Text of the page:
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Going Solo Paperback – Aug 27 2013

4.2 out of 5 stars 15 customer reviews

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Product Details

  • Paperback: 224 pages
  • Publisher: Puffin (Aug. 27 2013)
  • Language: English
  • ISBN-10: 014134671X
  • ISBN-13: 978-0141346717
  • Product Dimensions: 12.7 x 1.9 x 19.7 cm
  • Shipping Weight: 240 g
  • Average Customer Review: 4.2 out of 5 stars 15 customer reviews
  • Amazon Bestsellers Rank: #176,250 in Books (See Top 100 in Books)
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Product Description

From Publishers Weekly

The esteemed novelist, short-story writer, author of children's classics and screenplays presents a sequel to Boy, his first book of memoirs, published as a children's book. Now 70, Dahl chronicles events of his youth, when he worked in Africa and garnered material for his chilling tales about lethal snakes and other perils. The autobiography dwells mainly, though, on Dahl's experiences in the British Royal Air Force and on his comrades during World War II. Appealingly illustrated, this second volume contains copies of the author's letters to his mother and ends with their joyful reunion. The book is exciting, touching and graced by Dahl's incomparable sense of humor: a standout. 20,000 first printing.
Copyright 1986 Reed Business Information, Inc. --This text refers to the Hardcover edition.

From School Library Journal

Grade 7-12-Roald Dahl was Going Solo (Puffin, 1999) when he left England to work for the Shell Oil Company in East Africa. In this sequel to his earlier autobiography, Boy (Dec. 2002, p. 71), the author of Charlie and the Chocolate Factory details his adventures in Africa and later as an RAF pilot during World War II. Dahl is occasionally tongue-in-cheek as he recalls a few highly dangerous snakes and an inordinately gentle lion during his travels around the African countryside. When war was declared, Dahl helped to round up German ex-patriots, and then he went off to a desert outpost to learn how to fly fighter planes. His wartime experiences in North Africa, Greece, and the Middle East included suffering a serious head injury in a plane crash and shooting down enemy planes. His descriptions of war are occasionally horrific, but there are also frequent injections of ironic humor. Though the thoroughly British pronunciation of some words may be unfamiliar to American listeners, Derek Jacobi's narration is well paced and splendidly balances the comic and serious elements of this memoir. The sound quality is good and, despite the fact that the cardboard case will not circulate well, both it and the cassettes provide useful information. This recording's straightforward recounting of war will appeal to Roald Dahl fans and World War II air buffs, and is most suitable for upper middle school and high school audiences.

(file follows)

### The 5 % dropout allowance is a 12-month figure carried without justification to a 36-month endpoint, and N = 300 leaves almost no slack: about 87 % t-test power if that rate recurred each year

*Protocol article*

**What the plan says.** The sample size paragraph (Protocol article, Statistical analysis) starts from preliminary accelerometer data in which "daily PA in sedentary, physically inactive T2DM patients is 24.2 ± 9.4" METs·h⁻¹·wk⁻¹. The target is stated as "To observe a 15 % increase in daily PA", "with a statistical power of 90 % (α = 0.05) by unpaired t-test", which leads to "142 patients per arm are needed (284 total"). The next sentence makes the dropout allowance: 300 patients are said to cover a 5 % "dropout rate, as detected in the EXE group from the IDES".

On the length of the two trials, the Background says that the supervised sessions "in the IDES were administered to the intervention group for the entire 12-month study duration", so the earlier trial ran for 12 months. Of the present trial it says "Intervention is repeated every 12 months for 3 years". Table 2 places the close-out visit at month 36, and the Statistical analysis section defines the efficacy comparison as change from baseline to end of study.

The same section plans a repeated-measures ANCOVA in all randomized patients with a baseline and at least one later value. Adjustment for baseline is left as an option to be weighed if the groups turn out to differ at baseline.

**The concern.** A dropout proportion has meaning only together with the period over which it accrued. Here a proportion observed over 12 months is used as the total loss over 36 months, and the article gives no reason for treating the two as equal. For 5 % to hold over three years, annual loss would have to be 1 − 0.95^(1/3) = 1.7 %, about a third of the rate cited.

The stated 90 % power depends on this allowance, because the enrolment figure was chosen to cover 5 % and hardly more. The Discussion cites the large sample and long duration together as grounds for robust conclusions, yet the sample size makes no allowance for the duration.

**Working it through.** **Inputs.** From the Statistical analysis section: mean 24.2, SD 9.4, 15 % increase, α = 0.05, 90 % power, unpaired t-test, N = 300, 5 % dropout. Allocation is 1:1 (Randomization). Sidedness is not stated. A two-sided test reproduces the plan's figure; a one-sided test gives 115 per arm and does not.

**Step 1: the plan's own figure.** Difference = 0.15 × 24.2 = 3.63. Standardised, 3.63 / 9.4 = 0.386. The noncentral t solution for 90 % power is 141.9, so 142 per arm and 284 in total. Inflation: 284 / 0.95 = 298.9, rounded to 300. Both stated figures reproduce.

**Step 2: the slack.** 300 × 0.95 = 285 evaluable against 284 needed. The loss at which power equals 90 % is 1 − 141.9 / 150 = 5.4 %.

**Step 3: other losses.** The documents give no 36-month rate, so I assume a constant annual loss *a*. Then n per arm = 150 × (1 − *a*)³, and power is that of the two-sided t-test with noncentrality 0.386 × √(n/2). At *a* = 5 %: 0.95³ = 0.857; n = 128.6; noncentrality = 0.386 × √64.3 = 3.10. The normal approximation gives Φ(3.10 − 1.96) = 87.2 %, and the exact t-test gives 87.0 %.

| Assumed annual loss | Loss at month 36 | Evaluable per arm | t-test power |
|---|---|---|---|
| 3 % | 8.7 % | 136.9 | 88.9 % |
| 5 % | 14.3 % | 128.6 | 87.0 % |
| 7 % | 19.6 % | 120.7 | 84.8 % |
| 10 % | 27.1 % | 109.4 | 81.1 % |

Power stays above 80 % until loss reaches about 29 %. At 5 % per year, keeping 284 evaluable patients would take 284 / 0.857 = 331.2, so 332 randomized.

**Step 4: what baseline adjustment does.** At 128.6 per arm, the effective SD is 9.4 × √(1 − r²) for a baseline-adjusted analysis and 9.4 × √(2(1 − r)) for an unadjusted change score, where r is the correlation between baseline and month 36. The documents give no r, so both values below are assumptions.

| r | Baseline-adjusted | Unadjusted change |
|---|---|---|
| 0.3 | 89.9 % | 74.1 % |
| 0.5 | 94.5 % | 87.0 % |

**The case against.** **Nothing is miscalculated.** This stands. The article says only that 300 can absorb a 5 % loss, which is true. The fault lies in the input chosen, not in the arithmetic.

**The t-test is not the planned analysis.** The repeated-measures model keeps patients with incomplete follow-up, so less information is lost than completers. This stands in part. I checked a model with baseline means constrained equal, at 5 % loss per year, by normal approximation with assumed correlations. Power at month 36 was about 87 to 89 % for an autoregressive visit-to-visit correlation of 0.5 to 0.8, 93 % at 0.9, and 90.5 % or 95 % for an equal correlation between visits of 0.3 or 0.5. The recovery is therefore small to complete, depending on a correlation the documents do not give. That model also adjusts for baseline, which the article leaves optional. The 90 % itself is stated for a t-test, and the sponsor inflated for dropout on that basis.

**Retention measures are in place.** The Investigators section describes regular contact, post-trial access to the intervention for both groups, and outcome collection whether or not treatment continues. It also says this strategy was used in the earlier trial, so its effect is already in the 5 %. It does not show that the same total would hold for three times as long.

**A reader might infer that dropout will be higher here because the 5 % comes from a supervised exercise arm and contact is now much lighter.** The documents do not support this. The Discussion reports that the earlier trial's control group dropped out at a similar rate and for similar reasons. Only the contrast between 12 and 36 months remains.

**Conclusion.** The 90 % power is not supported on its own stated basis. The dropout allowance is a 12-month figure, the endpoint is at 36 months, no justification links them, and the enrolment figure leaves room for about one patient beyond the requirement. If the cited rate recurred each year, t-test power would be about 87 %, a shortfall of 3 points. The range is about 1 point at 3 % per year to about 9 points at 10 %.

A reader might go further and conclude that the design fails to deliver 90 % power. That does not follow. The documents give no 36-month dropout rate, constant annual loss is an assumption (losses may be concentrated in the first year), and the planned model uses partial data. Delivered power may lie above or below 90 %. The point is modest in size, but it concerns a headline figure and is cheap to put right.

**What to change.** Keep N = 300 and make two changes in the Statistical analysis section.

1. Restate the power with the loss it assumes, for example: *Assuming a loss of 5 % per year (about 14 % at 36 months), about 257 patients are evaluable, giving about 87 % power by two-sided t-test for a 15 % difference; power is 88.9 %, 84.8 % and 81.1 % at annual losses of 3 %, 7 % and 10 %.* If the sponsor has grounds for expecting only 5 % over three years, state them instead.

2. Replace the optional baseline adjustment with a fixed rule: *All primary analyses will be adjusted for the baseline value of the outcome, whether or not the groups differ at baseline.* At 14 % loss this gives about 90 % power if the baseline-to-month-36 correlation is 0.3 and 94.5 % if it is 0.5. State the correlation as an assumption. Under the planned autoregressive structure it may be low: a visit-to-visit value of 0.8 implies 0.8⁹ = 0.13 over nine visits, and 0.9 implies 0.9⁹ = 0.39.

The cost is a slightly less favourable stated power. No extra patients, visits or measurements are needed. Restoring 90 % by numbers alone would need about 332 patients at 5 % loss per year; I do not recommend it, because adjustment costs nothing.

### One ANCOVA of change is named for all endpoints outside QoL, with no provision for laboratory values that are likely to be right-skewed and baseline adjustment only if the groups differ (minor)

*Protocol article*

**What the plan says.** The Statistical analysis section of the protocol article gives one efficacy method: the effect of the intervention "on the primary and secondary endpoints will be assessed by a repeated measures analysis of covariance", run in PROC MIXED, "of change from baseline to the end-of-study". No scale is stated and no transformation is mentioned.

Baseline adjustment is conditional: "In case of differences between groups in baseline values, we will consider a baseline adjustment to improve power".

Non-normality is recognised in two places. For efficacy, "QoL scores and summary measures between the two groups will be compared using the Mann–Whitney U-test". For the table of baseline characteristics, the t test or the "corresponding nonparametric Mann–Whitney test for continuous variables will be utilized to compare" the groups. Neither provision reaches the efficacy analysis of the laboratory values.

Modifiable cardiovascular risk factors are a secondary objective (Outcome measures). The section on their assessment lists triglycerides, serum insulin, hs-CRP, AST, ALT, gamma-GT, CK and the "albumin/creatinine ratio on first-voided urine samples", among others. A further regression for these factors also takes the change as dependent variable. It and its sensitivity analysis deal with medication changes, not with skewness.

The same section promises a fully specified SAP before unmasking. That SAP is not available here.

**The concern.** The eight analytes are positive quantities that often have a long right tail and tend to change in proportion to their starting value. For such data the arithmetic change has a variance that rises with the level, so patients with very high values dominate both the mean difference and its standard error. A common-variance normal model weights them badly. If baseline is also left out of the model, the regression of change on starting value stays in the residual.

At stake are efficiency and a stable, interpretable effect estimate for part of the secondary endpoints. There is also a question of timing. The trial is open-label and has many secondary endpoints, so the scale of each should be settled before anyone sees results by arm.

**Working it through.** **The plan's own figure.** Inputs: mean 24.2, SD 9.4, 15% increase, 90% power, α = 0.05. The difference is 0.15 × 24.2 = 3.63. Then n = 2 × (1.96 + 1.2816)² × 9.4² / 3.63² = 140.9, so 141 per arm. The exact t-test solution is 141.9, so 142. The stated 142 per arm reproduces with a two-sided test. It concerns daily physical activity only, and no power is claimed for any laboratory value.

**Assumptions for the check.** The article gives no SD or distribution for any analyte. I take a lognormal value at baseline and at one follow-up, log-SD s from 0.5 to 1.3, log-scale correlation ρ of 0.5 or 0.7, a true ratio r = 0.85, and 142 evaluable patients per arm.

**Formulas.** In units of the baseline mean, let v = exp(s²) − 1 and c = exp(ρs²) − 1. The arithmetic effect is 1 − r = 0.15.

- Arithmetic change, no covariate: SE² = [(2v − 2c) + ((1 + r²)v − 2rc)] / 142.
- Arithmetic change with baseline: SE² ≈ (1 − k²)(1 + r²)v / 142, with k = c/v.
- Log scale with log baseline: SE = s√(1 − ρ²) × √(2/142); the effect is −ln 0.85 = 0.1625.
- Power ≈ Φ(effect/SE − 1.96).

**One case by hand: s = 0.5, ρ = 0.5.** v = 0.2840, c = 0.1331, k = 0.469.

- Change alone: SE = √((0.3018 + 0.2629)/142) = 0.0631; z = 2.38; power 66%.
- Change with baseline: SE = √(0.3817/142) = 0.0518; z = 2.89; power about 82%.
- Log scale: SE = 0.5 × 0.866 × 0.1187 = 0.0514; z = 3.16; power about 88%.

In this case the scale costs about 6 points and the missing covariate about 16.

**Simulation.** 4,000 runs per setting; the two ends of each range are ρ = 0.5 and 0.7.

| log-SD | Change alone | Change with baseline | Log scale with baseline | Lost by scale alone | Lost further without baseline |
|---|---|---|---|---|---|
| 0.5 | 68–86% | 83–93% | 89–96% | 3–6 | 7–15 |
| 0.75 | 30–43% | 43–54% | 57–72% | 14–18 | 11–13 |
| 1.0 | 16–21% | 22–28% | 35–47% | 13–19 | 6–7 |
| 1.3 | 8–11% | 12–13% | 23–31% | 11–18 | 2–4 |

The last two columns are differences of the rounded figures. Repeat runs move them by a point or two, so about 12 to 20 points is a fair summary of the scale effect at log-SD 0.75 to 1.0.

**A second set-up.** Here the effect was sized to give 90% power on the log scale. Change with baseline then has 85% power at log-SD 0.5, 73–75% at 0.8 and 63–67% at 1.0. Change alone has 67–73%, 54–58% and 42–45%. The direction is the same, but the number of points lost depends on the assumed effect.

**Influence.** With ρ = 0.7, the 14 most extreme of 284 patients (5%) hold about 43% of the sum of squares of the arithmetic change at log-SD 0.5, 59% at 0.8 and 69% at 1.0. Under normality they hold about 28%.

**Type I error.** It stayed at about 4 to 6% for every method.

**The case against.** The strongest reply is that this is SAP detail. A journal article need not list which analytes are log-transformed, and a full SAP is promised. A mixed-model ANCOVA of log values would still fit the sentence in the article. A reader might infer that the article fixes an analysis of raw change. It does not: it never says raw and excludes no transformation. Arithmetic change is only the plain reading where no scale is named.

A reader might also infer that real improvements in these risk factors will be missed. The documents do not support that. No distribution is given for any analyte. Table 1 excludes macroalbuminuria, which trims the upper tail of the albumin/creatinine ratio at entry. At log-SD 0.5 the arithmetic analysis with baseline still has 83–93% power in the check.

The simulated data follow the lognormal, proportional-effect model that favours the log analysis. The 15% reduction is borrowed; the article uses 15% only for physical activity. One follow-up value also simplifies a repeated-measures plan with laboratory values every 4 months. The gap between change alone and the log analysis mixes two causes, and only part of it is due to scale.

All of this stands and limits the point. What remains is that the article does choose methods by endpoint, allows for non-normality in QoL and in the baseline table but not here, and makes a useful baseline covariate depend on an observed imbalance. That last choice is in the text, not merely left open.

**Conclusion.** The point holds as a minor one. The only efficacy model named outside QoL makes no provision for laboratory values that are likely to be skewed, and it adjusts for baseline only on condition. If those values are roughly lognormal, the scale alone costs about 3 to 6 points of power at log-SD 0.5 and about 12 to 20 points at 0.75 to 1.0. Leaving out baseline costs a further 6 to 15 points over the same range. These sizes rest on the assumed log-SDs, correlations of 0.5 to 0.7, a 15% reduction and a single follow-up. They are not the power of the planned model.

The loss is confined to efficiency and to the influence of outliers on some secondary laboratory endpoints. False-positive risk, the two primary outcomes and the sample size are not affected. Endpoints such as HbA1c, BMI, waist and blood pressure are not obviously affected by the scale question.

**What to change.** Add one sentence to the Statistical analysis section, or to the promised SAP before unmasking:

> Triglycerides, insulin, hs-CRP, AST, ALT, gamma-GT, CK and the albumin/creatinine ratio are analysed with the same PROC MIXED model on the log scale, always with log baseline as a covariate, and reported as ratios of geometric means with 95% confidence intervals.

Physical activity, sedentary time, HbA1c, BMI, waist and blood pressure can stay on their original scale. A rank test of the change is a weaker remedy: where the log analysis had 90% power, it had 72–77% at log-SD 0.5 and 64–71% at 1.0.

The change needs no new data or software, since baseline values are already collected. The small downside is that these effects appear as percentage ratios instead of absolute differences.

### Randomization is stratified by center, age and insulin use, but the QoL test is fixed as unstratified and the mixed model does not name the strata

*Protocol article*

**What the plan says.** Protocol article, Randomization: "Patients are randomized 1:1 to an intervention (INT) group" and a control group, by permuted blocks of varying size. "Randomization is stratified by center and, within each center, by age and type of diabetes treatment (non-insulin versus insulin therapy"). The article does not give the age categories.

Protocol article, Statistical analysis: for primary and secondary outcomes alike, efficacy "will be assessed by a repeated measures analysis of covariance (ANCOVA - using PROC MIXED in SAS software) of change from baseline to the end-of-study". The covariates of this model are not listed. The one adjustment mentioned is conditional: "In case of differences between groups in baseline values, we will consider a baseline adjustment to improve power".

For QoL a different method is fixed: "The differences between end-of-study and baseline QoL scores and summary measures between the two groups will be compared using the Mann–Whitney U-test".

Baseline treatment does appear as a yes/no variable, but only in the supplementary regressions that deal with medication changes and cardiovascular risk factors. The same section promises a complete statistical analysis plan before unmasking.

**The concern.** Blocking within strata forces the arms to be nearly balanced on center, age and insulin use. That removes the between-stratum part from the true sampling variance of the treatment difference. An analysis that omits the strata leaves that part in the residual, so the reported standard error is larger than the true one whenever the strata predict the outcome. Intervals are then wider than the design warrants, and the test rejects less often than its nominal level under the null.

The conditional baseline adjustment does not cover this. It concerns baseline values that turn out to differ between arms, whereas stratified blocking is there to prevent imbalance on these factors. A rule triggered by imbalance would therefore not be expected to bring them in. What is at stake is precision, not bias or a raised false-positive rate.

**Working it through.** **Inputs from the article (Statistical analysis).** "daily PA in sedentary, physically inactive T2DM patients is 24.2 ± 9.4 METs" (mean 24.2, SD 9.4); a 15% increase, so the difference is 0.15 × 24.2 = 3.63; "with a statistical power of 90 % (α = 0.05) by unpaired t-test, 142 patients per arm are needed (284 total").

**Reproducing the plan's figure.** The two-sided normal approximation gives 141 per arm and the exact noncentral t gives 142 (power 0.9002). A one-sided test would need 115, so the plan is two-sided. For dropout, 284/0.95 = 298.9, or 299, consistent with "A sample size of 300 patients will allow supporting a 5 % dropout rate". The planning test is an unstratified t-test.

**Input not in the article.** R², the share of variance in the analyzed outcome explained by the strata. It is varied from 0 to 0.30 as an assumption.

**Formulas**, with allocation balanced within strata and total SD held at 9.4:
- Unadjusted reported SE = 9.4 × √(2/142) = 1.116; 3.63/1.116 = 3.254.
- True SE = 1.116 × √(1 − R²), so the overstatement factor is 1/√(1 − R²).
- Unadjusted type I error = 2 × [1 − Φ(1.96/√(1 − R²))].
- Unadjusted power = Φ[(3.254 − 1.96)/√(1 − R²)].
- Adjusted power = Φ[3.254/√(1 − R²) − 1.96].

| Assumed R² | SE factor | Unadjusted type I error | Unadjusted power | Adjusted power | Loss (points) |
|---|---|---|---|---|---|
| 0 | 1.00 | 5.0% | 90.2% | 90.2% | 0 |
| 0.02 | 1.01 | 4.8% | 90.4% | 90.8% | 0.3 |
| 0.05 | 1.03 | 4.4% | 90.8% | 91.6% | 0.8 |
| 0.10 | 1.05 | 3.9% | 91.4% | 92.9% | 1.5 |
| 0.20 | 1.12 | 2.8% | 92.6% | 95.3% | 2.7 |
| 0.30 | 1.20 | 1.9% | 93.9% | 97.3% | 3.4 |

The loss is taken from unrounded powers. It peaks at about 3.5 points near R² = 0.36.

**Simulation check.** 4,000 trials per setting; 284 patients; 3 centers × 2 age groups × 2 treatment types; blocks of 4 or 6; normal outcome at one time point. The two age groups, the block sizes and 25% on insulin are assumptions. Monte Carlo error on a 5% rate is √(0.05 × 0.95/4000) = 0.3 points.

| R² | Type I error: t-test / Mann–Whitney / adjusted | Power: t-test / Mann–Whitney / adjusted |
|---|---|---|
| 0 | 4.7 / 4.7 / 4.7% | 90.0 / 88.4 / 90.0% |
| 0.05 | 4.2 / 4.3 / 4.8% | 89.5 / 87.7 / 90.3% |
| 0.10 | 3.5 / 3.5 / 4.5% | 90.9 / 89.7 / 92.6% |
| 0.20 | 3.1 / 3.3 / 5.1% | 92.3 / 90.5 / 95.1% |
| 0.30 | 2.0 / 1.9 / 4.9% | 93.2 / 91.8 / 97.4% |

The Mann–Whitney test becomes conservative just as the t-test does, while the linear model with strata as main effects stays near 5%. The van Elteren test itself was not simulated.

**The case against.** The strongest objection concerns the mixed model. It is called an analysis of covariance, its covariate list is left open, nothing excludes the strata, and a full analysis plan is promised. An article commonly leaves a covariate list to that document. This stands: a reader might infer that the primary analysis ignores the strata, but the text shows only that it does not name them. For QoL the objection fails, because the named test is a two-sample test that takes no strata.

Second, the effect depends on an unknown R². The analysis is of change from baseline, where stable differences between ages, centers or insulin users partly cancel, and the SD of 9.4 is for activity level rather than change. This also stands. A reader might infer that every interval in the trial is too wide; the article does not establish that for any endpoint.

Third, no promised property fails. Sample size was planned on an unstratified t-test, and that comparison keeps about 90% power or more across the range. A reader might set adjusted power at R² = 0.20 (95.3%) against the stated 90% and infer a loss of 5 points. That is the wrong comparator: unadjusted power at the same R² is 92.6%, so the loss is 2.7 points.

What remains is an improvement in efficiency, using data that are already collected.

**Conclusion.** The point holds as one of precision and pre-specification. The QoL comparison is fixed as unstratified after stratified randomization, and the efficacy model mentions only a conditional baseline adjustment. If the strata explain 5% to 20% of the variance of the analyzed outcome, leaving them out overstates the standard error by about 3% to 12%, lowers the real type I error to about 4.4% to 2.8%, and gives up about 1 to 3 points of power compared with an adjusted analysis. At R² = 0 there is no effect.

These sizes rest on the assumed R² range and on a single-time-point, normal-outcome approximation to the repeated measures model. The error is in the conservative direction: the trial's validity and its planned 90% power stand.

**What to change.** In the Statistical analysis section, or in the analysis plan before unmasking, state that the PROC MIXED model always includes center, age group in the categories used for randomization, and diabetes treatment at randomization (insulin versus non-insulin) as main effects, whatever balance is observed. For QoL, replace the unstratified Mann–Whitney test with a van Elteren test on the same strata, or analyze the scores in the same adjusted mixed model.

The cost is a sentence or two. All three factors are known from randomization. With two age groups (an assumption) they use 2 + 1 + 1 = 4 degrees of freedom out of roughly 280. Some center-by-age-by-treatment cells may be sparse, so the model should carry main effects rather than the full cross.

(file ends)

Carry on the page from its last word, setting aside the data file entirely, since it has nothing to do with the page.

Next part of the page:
Barbara Wysocki, Cora J. Belden Library. Rocky Hill, CT
Copyright 2003 Reed Business Information, Inc. --This text refers to an out of print or unavailable edition of this title.

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Customer Reviews

4.2 out of 5 stars
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Top Customer Reviews

Format: Paperback
Many years ago, I read this book, which thoroughly captivated me. Before earning a worldwide reputation as a writer of exciting and wildly imaginative children's books, Dahl had served as a fighter pilot in the Royal Air Force during the Second World War. Here he relates his experiences of undergoing flight training in Southern Africa. He conveys with touching clarity the stresses, joys, and pain any pilot trainee experiences in coming to grips with flying. As someone who is fascinated with aviation, I almost felt as if I were in the cockpit with Dahl as he advanced through the various levels of training.

Dahl went on to serve with a fighter squadron in Libya, which, in the wake of the German blitzkrieg in the Balkans in April 1941, was later sent to Greece. It proved to be a fruitless undertaking as Dahl's squadron sustained heavy losses and Dahl himself was greviously wounded. This book is a testament to one man's love for flying and his efforts to pick up the pieces and resume a full life again.
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Format: Paperback